Colonial America’s leaders deemed bathing impure, since it promoted nudity, which could only lead to promiscuity.
Laws in Pennsylvania and Virginia either banned or limited bathing. For a time in Philadelphia, anyone who bathed more than once a month faced jail.
Bathing facilities often were not available
The English of that era really couldn’t bathe even if they wanted to, notes V. W. Greene, a professor of epidemiology at the Ben Gurion Medical School in Beersheva, Israel. “There was no running water, streams were cold and polluted, heating fuel was expensive, and soap was hard to get or heavily taxed. There just weren’t facilities for personal hygiene. Cleanliness wasn’t a part of the folk culture.”
Through much of the 19th century, adds Greene, Europeans and Americans lived in wretched filth, and many died young of associated diseases.
Archaeological evidence suggests 5,000-year-old bathing facilities in Gaza. Soaplike material found in clay jars of Babylonian origin has been dated to about 2800 B.C.
Before the time of Abraham in Middle Eastern desert climes, custom dictated that hosts offer washing water to guests to clean their feet.
One of the first known bathtubs comes from Minoan Crete that was found in the palace at Knossos and is dated about 1700 B.C.
The palace plumbing system had terra-cotta pipes that were jointed and cemented together and were tapered at one end to give water a shooting action to prevent the buildup of clogging sediment. Their technology put Minoans in the hydrological vanguard.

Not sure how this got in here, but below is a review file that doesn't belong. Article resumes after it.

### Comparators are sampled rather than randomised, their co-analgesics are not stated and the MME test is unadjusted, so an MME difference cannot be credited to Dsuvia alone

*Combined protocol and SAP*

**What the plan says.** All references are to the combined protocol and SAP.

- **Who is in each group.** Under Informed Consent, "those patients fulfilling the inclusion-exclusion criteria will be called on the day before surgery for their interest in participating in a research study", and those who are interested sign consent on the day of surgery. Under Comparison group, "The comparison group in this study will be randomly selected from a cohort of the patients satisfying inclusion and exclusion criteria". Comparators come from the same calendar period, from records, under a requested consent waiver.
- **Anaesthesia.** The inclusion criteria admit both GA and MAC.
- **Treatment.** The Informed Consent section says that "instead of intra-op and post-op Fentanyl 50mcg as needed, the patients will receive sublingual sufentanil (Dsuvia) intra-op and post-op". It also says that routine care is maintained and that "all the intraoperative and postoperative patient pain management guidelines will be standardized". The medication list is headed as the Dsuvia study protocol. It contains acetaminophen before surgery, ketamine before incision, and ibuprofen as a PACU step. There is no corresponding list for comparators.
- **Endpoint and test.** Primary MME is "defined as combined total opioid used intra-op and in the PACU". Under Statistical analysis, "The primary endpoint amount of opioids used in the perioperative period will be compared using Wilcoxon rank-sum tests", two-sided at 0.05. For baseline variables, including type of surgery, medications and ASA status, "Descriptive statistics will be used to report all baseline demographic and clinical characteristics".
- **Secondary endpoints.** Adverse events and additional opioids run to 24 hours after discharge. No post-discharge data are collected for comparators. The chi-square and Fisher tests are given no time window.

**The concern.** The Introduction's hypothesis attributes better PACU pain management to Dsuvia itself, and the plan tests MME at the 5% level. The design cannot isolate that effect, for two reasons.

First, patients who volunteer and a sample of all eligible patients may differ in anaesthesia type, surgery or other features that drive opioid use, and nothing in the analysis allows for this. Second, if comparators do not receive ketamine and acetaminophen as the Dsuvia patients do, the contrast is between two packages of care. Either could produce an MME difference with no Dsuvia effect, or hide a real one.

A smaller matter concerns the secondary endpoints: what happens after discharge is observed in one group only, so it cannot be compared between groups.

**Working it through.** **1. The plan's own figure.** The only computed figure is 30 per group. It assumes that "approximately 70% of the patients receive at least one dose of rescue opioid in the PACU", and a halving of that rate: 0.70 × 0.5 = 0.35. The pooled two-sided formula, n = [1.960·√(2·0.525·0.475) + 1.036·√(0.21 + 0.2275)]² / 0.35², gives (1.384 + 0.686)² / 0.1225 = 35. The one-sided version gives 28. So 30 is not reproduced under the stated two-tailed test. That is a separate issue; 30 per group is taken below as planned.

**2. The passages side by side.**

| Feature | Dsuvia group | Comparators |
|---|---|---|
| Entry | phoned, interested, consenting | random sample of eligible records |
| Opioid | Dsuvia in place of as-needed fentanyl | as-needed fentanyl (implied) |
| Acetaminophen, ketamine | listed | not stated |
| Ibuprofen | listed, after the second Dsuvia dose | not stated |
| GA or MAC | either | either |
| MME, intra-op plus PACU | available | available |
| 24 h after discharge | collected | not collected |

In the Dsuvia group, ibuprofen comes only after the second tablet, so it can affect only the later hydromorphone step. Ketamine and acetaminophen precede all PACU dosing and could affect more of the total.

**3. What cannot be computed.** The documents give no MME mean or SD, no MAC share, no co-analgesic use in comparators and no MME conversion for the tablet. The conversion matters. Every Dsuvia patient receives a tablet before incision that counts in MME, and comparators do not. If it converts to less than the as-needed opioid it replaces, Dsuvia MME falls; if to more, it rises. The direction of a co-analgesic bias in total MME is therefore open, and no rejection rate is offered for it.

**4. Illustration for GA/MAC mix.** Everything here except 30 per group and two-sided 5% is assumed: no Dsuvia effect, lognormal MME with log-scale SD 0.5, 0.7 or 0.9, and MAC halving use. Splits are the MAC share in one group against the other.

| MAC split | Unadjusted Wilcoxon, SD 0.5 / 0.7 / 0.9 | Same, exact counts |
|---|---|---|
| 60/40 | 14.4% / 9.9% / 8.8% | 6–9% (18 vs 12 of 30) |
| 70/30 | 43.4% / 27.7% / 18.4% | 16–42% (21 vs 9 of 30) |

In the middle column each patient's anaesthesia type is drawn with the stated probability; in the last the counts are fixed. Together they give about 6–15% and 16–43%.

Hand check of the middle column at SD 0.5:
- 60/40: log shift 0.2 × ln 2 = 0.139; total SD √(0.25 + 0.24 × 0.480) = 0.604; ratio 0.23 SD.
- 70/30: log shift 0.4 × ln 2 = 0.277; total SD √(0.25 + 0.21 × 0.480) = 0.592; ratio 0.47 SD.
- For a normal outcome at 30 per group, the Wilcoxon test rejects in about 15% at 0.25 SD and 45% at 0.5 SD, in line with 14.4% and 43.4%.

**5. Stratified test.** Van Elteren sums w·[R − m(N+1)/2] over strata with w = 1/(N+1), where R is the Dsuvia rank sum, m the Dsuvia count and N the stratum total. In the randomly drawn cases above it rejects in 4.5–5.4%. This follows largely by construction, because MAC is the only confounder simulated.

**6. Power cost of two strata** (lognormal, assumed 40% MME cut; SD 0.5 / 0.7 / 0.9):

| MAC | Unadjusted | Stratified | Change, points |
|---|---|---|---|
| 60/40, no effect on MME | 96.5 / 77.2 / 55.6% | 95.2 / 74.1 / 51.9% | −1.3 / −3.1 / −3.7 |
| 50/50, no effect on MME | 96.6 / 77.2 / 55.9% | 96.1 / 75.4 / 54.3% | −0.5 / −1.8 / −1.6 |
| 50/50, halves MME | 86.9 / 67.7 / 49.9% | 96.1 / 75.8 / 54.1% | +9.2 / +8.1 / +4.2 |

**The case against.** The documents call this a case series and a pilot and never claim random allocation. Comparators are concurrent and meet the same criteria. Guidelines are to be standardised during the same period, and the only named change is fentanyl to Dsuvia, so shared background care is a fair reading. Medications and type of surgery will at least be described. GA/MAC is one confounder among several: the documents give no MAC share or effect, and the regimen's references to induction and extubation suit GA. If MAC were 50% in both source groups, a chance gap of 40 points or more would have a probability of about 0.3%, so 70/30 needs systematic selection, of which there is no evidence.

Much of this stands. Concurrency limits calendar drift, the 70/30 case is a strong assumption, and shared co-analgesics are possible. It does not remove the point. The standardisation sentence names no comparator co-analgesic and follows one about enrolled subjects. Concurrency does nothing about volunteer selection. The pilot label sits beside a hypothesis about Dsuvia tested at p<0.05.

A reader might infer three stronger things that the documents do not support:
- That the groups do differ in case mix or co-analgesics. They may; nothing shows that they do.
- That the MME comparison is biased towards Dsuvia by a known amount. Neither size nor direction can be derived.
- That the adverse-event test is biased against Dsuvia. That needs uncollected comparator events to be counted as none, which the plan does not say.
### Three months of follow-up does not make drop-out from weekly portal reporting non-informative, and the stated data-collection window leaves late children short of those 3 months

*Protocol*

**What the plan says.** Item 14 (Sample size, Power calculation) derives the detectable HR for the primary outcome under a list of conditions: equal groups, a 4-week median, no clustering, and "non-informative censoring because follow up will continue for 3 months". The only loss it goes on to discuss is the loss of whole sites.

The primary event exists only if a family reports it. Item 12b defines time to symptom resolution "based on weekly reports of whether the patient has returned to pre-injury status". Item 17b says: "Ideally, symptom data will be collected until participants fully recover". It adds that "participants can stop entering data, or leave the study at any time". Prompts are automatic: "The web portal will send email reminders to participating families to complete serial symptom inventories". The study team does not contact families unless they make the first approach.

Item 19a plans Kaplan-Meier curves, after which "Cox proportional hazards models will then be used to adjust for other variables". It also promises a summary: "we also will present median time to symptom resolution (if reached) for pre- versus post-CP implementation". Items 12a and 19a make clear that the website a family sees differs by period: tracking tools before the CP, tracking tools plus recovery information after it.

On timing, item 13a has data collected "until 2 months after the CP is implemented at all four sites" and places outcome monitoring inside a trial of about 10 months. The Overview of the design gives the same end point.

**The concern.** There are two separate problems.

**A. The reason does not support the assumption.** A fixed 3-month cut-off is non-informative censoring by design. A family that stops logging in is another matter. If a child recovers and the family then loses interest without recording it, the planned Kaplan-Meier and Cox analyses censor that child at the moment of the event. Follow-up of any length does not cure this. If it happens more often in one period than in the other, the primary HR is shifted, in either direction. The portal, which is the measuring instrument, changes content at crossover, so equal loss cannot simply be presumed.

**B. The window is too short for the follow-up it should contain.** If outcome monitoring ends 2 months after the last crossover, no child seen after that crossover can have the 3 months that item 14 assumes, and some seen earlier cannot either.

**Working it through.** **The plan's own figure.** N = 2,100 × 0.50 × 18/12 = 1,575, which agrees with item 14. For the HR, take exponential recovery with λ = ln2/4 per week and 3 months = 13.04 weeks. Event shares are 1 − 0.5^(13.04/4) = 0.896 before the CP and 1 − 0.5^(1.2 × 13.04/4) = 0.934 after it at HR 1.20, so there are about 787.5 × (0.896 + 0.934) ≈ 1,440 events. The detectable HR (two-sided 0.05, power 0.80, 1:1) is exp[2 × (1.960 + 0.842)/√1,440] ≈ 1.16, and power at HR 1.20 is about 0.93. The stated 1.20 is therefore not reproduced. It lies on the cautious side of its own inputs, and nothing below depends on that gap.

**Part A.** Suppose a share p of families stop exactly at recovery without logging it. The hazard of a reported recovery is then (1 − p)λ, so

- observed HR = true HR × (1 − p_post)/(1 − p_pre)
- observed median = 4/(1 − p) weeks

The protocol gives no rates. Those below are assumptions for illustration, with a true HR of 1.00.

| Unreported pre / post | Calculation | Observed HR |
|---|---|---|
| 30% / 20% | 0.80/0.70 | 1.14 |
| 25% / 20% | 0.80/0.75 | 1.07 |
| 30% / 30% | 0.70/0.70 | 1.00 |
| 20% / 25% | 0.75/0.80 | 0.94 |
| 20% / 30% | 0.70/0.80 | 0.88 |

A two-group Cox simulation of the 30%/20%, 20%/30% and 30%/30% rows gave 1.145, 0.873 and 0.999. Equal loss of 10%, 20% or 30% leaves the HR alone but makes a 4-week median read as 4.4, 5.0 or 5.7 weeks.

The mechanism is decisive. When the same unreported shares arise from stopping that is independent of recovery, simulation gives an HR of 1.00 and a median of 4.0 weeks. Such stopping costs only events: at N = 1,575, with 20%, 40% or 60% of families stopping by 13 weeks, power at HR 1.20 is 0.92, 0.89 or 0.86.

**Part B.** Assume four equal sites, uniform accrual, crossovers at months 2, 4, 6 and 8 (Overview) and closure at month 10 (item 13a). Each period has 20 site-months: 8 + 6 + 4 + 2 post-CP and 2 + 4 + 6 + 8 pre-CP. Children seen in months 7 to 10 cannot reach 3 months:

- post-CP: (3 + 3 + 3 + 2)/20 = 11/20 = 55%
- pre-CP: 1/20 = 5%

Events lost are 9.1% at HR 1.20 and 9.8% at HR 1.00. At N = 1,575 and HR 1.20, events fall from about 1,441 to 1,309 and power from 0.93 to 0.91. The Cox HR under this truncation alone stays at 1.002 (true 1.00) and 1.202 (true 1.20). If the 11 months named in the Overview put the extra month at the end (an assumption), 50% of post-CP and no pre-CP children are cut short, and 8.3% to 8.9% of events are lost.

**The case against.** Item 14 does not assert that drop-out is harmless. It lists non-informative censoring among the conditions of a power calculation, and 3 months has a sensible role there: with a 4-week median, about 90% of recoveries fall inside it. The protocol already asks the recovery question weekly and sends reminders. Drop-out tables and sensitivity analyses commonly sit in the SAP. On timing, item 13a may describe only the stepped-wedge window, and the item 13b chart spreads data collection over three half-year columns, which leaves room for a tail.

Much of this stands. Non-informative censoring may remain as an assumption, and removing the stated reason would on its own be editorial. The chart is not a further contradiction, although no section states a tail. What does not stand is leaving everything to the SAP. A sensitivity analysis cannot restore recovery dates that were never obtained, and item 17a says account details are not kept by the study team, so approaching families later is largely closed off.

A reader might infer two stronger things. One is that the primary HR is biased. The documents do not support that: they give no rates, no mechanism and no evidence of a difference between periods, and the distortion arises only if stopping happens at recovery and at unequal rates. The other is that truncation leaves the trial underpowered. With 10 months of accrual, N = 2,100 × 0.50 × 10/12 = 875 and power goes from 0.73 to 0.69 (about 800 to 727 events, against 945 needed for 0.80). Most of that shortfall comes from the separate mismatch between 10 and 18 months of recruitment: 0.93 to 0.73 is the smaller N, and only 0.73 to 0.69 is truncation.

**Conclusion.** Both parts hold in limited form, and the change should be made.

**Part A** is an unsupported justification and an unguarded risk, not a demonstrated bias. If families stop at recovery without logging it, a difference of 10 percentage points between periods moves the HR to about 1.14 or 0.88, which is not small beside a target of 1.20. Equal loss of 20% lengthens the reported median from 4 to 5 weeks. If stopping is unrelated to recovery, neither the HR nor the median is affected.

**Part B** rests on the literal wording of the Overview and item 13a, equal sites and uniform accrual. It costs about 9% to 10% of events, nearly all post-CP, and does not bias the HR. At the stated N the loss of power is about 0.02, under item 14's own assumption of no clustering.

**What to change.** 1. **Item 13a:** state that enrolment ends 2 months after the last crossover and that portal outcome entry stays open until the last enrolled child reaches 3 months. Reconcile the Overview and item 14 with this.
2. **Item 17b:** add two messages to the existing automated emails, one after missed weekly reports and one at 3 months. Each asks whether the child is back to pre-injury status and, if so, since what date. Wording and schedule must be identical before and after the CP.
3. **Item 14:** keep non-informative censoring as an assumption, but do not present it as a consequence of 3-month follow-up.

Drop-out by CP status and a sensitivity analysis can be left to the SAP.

The ancients had their hygienic practices
The ancient Egyptians didn’t develop such plumbing, but they definitely liked hygiene which was evident in their use of fresh linen and body ointments, skin condioners, and deodorants of the day.
The Greeks apparently prized cleanliness. Although they apparently didn’t use soap, Greeks anointed their bodies with oil and ashes, scrubbed with blocks of pumice or sand, and scraped themselves clean with a curved metal instrument called a “strigil”. Immersion in water and anointment with olive oil followed their ablutions.
At its peak of ablutive excess, it may have seemed that all of Rome indulged in the baths. In the fourth century A.D., the city had eleven large and magnificent public bathhouses, more than 1,350 public fountains and cisterns, and many hundreds of private baths.
Served by thirteen aqueducts, Rome’s per-capita daily water consumption averaged about 300 gallons, nearly what an American family of four uses today.
Roman baths usually opened at midday, just as sportsmen finished their games or exercises. A bather first entered the “tepidarium”, a moderately warm room for sweating and lingering.
Next came the “calidarium”, a hotter room for greater sweating, or perhaps the ultrahot "laconicum".
In these the bather doused himself with copious quantities of warm, tepid, or cold water.
Scraped off with a strigil, sponged and reanointed, the Roman concluded the process by plunging into the cool and refreshing pool of the “frigitarium”.